The format of the textual logs and test artifacts that come out of a test suite is not prescribed by this document. Nor is it envisioned to be standardized across all possible test suites.

Requirements

  • The test suite and test framework SHOULD NOT leak its implementation details into the testing system, other than via the standard interface.
  • The test suite and test framework SHOULD NOT rely on the behavior of the testing system other than the standard interface.
  • The standard interface MUST enable a dist-git packager to run a test suite locally.
    • Test suites or test frameworks MAY call out to the network for certain tasks.
  • It MUST be possible to stage an upstream test suite using the standard interface.
  • Both in-situ tests, and more rigorous outside-in tests MUST be possible with the standard interface.
    • For in-situ tests the test suite is in the same file system tree and process space as the test subject.
    • For outside-in tests the test suite is outside of the file system tree and process space of the test subject.
  • The test suite and test framework SHOULD be able to provision containers and virtual machines necessary for its testing without requesting them from the testing system.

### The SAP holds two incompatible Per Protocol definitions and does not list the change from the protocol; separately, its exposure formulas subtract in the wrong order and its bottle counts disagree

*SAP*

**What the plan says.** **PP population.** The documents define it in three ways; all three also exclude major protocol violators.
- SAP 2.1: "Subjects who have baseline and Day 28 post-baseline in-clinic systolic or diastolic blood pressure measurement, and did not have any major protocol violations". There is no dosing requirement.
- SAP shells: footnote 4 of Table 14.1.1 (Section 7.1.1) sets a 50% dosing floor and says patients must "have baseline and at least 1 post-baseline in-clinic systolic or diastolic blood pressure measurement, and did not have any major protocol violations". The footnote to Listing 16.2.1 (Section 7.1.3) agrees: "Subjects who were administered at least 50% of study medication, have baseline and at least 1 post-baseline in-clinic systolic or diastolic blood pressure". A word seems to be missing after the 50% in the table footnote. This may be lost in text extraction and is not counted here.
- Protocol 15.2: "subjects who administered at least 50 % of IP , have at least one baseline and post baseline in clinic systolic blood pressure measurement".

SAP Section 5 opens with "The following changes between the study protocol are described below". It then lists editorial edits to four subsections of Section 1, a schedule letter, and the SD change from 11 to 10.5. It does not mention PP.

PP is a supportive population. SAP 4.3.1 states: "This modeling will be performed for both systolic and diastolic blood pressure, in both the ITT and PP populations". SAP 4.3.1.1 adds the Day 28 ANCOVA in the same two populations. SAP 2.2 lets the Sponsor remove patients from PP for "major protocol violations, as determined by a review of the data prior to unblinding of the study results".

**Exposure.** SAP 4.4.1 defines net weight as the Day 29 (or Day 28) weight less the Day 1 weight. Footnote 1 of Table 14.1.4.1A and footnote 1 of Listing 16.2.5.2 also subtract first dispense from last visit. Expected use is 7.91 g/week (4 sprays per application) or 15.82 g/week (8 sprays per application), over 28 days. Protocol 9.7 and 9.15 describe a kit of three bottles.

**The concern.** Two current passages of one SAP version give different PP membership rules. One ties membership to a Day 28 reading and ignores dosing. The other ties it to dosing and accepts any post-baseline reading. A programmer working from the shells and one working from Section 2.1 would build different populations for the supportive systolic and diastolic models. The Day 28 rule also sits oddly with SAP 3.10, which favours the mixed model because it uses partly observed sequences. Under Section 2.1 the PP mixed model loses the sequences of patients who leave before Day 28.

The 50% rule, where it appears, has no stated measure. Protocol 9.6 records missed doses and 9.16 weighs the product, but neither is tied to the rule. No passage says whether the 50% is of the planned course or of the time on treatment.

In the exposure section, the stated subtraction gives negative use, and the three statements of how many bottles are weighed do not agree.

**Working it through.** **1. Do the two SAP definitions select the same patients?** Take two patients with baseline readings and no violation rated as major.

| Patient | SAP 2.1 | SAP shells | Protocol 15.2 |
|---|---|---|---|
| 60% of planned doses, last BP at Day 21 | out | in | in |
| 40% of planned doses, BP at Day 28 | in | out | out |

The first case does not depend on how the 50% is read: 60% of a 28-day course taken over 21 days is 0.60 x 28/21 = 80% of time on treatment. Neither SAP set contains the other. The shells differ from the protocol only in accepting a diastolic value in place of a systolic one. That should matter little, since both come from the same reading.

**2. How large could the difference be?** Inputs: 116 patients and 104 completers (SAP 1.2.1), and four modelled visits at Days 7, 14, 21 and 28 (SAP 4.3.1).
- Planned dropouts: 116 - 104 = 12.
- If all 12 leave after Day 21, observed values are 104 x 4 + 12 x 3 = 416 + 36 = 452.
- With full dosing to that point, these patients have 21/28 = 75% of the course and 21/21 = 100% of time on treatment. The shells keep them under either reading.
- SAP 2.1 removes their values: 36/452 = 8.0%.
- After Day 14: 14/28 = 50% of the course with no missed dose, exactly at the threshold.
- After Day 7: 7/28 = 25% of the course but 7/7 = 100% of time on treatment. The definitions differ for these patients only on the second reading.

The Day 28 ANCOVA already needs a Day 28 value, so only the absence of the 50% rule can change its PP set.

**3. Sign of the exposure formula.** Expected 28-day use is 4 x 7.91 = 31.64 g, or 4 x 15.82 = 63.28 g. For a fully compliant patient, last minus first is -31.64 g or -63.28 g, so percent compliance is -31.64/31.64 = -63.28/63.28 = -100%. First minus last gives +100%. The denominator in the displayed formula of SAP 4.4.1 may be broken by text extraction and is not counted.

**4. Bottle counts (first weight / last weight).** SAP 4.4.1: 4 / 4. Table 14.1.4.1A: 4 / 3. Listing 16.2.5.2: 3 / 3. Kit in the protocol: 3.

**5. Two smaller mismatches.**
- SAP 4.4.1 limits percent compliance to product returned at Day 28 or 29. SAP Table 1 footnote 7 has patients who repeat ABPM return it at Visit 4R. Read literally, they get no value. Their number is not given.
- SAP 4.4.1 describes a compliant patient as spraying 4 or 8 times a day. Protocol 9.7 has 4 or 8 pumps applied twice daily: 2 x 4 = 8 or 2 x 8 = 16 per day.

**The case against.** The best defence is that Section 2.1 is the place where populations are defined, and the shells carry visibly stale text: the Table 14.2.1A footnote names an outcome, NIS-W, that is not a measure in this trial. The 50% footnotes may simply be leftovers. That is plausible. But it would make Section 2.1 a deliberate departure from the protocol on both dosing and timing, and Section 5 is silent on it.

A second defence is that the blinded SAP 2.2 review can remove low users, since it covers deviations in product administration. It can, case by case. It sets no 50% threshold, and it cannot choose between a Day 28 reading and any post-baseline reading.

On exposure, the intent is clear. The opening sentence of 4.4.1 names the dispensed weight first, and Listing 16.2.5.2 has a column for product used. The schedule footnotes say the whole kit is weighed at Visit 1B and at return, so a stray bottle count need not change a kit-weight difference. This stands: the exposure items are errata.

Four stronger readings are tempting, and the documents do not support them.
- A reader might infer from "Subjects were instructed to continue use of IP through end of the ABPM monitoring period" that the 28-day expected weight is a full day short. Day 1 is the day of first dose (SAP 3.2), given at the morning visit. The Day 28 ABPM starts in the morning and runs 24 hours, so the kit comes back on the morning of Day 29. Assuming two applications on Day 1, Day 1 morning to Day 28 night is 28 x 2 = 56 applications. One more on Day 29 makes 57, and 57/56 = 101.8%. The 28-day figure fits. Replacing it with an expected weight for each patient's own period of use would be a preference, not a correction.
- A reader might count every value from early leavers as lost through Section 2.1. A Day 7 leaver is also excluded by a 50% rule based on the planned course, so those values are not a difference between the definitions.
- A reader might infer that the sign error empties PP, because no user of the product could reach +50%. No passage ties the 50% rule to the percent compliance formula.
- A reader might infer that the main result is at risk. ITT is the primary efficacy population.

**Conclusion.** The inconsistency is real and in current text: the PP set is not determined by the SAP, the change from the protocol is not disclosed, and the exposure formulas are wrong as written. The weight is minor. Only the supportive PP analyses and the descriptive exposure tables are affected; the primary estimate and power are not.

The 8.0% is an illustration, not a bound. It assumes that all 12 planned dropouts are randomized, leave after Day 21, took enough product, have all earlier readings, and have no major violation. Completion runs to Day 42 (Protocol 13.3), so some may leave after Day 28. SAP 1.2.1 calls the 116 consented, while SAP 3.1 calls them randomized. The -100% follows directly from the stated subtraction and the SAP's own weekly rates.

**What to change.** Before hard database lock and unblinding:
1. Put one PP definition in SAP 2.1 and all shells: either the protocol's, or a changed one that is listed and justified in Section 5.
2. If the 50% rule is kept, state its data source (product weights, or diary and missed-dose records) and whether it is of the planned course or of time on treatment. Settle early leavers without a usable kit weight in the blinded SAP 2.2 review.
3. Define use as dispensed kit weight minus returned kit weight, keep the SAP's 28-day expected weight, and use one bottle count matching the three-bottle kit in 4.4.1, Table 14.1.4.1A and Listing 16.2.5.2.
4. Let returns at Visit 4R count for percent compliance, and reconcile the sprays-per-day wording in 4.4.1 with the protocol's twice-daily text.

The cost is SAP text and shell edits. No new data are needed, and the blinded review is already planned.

• The standard interface SHOULD describe how to uniquely identify a test suite,

Benefit to Fedora

Developers benefit by having a consistent target for how to describe tests, while also being able to execute them locally while debugging issues or iterating on tests.

By staging and invoking tests consistently in Fedora we create an eco-system for the tests that allows varied test frameworks as well as CI system infrastructure to interoperate. The integration tests outlast the implementation details of either the frameworks they're written in or the CI systems running them.

Detailed Description

This standard interface describes how to discover, stage and invoke tests. It is important to cleanly separate implementation details of the testing system from the test suite and its framework. It is also important to allow Fedora packagers to locally and manually invoke a test suite.

First see the Terminogy division of Responsibilities and Requirements

Staging

Tests files will be added into the tests/ folder of a dist-git repository branch. The structure of the files and folders is left to the liberty of the packagers but there are one or more playbooks in the tests/ folder that can be invoked to run the test suites.

  1. The testing system SHOULD stage the tests on target (eg: Fedora) operating system appropriate for the branch name of the dist-git repository containing the tests.
  2. The testing system SHOULD stage a clean a system for each set of tests it runs.
  3. The testing system MUST stage the following packages:
    1. ansible python2-dnf libselinux-python standard-test-roles
  4. The testing system MUST clone the dist-git repository for the test, and checks out the appropriate branch.